Explained: Why you should still try to avoid Omicron infection
Many have asked why to take extreme precautionary measures against coronavirus disease (Covid-19) since the high transmissibility of the Omicron variant would expose almost everyone to the disease.
The highly contagious Omicron strain of coronavirus causing milder illness compared to previous variants of concern has fuelled a debate around the risk of catching the virus. Many have asked why to take extreme precautionary measures against the virus since the high transmissibility of the Omicron variant would expose almost everyone to the disease. But experts have cautioned against such views citing various reasons.
Here is why experts warned against getting complacent about Omicron:
While Omicron may be more likely to cause asymptomatic cases, the rapid spread of the variant means more people, in absolute, numbers will experience severe illness. There is still a large section of the global population that are unvaccinated against coronavirus disease (Covid-19), leaving them vulnerable to the latest variant of concern.
"I agree that sooner or later everyone will be exposed, but later is better," said virus expert Michel Nussenzweig of Rockefeller University. "Why? Because later we will have better and more available medicines and better vaccines."
Another reason to take preventive measures against Omicron is that people with milder symptoms could still infect others who are at risk for severe illness. There is also a lack of data on the long-term effects of Omicron infection, which means underestimating Omicron could put people at risk of a debilitating long-haul Covid syndrome that can linger for months or years. The “silent” effects of Omicron infection are also unknown.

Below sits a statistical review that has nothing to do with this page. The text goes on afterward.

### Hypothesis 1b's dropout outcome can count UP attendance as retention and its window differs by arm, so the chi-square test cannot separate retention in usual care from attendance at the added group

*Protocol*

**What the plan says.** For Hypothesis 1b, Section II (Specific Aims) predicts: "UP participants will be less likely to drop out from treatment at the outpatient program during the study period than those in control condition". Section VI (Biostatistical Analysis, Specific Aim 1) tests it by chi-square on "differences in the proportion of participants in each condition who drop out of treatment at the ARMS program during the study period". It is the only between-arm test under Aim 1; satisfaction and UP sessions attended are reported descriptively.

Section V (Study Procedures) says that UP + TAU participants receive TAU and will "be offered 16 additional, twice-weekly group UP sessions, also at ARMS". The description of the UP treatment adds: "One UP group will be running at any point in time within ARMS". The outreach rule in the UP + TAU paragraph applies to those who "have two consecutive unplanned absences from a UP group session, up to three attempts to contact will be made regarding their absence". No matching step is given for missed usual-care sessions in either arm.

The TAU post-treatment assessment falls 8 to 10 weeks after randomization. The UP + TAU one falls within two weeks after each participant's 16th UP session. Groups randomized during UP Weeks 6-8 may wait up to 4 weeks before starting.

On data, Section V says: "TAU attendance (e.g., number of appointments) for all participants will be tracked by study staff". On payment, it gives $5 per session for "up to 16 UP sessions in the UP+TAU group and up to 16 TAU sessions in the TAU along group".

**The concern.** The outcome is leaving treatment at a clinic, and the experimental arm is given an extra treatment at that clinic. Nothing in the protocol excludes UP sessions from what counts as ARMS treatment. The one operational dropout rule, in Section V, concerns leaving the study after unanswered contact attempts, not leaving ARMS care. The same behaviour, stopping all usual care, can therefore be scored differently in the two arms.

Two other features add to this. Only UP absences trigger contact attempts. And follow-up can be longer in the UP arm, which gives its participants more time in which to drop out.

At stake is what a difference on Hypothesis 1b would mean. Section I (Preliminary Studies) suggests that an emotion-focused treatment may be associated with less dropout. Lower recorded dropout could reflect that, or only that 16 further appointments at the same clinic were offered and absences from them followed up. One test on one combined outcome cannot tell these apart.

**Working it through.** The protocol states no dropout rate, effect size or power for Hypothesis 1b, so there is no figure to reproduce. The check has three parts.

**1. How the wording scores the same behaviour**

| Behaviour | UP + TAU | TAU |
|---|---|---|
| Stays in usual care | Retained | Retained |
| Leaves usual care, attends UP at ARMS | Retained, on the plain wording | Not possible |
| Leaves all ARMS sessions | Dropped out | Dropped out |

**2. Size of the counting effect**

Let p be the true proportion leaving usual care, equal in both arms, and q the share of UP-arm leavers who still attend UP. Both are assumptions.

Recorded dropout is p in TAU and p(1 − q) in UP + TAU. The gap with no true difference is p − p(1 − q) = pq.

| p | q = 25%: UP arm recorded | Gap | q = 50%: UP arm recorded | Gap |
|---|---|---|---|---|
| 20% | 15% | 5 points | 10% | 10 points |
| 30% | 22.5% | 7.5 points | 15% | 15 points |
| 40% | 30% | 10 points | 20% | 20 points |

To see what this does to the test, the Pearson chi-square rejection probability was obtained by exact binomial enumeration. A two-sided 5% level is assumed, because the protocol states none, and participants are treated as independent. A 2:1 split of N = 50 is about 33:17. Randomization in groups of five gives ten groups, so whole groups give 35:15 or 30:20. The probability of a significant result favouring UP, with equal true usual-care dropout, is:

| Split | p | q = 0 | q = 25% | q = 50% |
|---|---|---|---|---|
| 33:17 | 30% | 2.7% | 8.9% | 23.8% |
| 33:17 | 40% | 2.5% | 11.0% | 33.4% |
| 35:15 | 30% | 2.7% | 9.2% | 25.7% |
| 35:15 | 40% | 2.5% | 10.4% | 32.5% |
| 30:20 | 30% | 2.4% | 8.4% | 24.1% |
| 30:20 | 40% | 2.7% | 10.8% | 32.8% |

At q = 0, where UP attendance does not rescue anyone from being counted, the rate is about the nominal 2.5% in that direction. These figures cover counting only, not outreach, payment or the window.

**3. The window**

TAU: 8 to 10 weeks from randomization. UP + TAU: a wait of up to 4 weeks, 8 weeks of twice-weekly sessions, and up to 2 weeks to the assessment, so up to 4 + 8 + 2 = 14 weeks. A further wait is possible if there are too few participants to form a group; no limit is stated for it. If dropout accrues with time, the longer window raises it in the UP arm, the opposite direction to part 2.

The healthcare infrastructure could witness tremendous strain given the high transmissibility of the variant. According to the HT dashboard, 93.6% of hospital beds currently are vacant across 15 states and Union territory, the ongoing Covid wave in the US and Britain overwhelmed the healthcare system with record hospitalisations. Hospitals have had to postpone elective surgeries due to a record surge in infections.
More infections also give the virus more opportunities to mutate and the possibility of a more virulent variant in future is something the world can not afford to, given the global health and economic crisis.
"SARS-CoV-2 has surprised us in many different ways over the past two years, and we have no way of predicting the evolutionary trajectory of this virus," Reuters quoted David Ho, professor of microbiology and immunology at Columbia University, as saying.
(With agency inputs)